It turns out that many small business owners actually support a minimum wage increase. In fact according to a recent survey of small business owners.
According to a poll of 500 small business owners conducted on behalf of Small Business Majority, an advocacy group, 67 percent of these firms favor boosting the minimum wage from the current rate of $7.25 an hour and adjusting it annually as the cost of living rises. Business owners did not indicate how high the minimum wage should be.Why would a business be willing to increase the minimum wage? Well it turns out that one of the reasons is that many small businesses already pay much higher than the minimum wage. Therefor an increase to $8.50 would not have a huge impact on them. In fact according to the earlier mentioned poll of small businesses, 85% pay above the minimum wage.
Contrary to conventional portrayal, the overwhelming majority of small businesses don’t have any employees earning minimum wage. The poll found that 85 percent of small business owners pay all their employees more than the minimum wage. Minimum-wage workers are more likely to work for big chains than small businesses.
The second reason is that a minimum wage increase would put more money into the pockets of customers of small businesses. This helps small businesses and helps prevent against economic downturns.
Taking inflation into account, a worker earning a minimum wage today is worse off than one who made the base hourly wage of $1.60 in 1968. “It’s just really ridiculous to think that business owners can’t pay today at least as much as what they paid four decades ago,” says Holly Sklar, founder of Business for a Fair Minimum Wage, which has attracted support from more than 4,000 small business groups and owners. Main Street businesses suffer if “the economy is falling apart around them,” she says. “If the customer base is undermined because wages are so low, they feel it directly.”This is important because small business are the economic engine in South Dakota and could lead to faster job growth. In fact a 2006 study that examined the history of minimum wage increase and states with higher than federal related minimum wage laws shows faster job growth. The study explains:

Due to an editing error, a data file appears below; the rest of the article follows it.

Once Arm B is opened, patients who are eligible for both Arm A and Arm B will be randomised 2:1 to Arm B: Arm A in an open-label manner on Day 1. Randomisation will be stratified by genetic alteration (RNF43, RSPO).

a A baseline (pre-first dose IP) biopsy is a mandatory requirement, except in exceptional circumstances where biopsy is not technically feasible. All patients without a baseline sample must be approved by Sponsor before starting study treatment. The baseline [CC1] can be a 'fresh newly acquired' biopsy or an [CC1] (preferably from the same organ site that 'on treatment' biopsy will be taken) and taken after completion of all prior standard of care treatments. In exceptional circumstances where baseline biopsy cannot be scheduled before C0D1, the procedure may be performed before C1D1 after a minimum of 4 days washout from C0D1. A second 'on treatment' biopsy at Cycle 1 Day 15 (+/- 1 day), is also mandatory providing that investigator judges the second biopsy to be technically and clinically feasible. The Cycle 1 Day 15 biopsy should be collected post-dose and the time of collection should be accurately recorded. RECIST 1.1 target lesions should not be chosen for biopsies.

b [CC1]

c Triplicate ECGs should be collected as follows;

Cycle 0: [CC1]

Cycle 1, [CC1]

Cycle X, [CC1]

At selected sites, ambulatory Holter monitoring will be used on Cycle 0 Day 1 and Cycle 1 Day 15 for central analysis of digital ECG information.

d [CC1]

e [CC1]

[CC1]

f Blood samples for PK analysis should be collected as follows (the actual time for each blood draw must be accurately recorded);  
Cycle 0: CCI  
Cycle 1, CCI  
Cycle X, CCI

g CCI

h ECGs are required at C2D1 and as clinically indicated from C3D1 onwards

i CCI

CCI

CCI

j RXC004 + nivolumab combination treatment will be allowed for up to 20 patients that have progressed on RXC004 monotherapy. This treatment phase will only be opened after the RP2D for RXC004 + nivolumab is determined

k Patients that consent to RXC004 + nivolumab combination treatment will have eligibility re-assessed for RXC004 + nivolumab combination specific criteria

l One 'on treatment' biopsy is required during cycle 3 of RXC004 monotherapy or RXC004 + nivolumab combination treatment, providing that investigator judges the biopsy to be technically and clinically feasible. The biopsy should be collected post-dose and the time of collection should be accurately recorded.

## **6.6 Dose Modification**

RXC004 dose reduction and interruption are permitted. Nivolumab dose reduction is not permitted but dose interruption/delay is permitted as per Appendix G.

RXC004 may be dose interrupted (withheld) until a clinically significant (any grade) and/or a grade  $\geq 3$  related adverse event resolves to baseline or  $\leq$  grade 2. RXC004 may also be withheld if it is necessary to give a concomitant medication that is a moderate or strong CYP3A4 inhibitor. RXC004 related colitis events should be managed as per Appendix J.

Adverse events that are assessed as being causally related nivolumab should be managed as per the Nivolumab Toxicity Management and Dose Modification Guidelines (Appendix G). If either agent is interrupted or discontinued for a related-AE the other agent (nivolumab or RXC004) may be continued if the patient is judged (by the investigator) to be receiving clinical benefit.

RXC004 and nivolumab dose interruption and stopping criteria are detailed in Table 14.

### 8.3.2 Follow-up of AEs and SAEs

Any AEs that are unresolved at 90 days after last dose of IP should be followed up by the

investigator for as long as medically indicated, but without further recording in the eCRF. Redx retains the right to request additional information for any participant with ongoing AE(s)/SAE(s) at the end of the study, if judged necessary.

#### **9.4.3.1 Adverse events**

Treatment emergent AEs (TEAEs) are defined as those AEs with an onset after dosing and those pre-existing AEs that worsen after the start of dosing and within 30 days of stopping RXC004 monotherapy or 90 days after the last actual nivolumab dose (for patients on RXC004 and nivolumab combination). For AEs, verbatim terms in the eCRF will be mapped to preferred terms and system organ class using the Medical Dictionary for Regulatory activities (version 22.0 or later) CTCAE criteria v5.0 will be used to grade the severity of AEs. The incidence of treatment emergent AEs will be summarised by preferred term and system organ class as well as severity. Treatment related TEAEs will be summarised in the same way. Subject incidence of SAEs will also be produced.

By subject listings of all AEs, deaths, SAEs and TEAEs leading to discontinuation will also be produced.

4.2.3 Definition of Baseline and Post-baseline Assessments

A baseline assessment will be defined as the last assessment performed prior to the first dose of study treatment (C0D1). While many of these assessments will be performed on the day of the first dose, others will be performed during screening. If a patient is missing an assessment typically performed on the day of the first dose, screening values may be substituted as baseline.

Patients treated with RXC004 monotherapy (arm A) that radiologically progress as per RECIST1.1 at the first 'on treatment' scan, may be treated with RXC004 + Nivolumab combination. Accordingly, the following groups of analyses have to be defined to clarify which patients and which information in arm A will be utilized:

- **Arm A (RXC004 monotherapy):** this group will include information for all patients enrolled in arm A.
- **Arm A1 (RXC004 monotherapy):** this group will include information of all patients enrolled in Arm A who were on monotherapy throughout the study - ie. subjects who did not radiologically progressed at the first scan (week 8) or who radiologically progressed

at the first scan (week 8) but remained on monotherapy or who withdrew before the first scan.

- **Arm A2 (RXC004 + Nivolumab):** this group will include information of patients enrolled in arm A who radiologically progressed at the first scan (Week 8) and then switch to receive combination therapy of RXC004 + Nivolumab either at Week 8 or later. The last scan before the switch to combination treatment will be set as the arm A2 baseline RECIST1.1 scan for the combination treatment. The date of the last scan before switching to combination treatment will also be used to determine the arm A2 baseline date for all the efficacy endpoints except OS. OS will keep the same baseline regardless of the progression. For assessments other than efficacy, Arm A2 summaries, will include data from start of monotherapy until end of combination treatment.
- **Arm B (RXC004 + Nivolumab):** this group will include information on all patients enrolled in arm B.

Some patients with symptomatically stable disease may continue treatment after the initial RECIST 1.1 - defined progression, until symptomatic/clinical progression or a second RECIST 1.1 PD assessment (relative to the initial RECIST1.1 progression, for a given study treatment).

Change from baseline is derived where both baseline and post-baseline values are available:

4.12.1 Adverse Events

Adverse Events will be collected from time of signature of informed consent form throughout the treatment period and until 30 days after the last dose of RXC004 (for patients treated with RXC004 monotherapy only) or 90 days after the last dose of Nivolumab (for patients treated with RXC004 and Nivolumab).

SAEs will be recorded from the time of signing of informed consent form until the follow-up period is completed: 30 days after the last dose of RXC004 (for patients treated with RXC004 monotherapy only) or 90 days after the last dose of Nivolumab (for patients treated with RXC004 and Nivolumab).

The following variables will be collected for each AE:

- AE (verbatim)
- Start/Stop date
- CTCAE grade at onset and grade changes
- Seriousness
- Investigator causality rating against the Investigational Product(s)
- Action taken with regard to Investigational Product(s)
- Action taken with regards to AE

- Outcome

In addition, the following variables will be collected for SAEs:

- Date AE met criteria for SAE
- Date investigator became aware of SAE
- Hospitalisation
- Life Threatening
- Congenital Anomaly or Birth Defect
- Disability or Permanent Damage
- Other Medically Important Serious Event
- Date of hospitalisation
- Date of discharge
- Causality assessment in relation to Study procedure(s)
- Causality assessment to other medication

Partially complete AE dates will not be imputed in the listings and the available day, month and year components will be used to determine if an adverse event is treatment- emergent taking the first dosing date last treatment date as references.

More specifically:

This report also found that total job growth was faster in the higher minimum wage states. Faster job growth also occurred in the retail trade sector, the sector of the economy employing the most workers at low wages, in the higher minimum wage states.
The simplistic introductory economics prediction that an increase in the minimum wage will result in job loss clearly is not supported by the actual job growth record. Rather, faced with an increase in the minimum wage, small businesses may have benefited from some combination of higher productivity through improved worker retention and savings on recruitment and training. There may also be a “Henry Ford” effect at work: if you pay workers more, they can buy more, boosting the overall economy, especially among small retail businesses.So Republicans, if you were afraid of supporting a cause like "Raise the Wage," you can feel a little more comfortable knowing that this action will reduce the need for welfare and will help small businesses.